Oops – maybe I need to get a bit more sleep before firing off my commentary. I JUST now realized that I missed a sentence in Joe’s post that did mention nuclear. Here is how he put it:
These critics say we should use more renewable energy resources (we support renewable power), but get away without providing any credible energy forecasts to support their claim that renewables like wind and solar could significantly replace traditional energy resources like coal, nuclear, and natural gas.
Darn – I hate it when nuclear gets lumped into the category of “traditional energy resources”. In my view, fission is a capable alternativ
e to the combustion and weather dependent energy flows like falling water, blowing wind or shining sun that humans have been using for thousands of years.
Our understanding of fission is only one generation old. My Dad was an adult (his 18th birthday was just before December 2, 1942) when Fermi and his small team built the very first device capable of self sustained fission. I strongly believe that Lewis L. Strauss was correct on September 16, 1954 when he predicted – to an audience that certainly could have included my then 29 year old father – that fission provided the opportunity to produce electricity that would “too cheap to meter”. Here is the full quote:
“It is not too much to expect that our children will enjoy in their homes electrical energy too cheap to meter, will know of great periodic regional famines in the world only as matters of history, will travel effortlessly over the seas and under them and through the air with a minimum of danger and at great speeds, and will experience a lifespan far longer than ours as disease yields and man comes to understand what causes him to age.”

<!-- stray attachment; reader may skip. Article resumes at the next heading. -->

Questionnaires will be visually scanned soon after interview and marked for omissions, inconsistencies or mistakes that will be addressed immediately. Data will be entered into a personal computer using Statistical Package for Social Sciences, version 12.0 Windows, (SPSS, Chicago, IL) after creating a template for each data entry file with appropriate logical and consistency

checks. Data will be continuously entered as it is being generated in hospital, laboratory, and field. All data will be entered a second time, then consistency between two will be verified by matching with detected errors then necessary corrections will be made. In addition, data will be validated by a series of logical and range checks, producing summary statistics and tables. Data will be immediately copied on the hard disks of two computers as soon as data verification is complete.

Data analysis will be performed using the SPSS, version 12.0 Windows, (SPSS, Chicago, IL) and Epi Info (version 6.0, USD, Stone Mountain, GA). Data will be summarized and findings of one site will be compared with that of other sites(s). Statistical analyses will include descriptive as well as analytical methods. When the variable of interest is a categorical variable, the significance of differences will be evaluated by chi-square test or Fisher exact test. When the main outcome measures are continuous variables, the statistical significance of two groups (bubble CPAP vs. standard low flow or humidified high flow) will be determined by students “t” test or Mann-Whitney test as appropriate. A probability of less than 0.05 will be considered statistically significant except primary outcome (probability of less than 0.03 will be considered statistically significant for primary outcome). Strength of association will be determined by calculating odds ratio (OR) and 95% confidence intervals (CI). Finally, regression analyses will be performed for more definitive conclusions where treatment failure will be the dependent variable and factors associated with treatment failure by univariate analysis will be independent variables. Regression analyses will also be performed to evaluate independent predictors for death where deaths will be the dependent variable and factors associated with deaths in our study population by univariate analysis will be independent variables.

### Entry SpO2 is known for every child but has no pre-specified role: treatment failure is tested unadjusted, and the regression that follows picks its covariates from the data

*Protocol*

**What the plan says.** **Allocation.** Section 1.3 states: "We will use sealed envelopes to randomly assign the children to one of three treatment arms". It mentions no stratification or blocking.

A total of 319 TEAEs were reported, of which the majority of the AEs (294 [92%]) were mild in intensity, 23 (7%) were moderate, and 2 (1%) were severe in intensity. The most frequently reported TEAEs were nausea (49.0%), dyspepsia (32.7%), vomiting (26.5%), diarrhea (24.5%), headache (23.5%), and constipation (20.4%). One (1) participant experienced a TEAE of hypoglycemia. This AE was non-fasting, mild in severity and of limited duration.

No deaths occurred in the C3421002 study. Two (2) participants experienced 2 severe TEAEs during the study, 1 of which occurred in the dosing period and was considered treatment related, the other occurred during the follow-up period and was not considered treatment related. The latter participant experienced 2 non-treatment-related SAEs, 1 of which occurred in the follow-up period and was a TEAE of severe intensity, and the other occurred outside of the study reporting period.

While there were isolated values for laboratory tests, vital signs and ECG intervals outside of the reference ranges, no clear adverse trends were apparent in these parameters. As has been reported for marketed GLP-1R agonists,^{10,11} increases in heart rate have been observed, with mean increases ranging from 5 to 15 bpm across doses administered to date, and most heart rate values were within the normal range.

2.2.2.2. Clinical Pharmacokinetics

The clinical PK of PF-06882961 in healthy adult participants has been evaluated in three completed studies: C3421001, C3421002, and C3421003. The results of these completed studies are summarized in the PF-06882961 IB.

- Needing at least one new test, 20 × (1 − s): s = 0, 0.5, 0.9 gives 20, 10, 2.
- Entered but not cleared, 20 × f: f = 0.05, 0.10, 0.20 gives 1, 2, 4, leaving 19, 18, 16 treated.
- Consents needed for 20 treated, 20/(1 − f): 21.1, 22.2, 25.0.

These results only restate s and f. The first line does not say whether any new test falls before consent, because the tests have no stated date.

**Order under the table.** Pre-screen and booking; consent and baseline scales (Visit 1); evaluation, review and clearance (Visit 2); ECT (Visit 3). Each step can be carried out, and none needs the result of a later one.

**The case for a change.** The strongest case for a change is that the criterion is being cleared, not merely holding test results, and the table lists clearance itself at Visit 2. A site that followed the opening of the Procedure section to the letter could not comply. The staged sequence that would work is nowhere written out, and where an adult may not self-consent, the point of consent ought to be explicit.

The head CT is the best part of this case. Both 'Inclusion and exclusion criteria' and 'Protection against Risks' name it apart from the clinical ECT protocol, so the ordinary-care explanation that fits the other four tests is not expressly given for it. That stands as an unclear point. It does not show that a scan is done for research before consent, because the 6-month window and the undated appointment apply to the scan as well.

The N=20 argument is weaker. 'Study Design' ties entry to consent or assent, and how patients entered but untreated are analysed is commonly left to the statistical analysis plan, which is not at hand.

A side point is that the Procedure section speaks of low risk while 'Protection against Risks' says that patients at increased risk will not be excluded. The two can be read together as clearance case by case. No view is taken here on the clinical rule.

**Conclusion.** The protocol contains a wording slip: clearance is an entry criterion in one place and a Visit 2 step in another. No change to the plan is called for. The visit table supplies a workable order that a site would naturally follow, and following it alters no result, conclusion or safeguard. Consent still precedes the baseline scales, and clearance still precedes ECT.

Part of Strauss’s prediction came true very shortly after the talk when Nautilus demonstrated just how easily and rapidly one could travel under the sea and the Enterprise showed how fission made it possible to push a small city around the ocean at speeds in excess of 40 MPH without consuming vast quantities of oil.
I plan to be around for quite some time to come, so we still have some time to work together on making power cheap enough so that electricity can be sold for a monthly charge with unlimited minutes like some plans for cellular phones or cable television.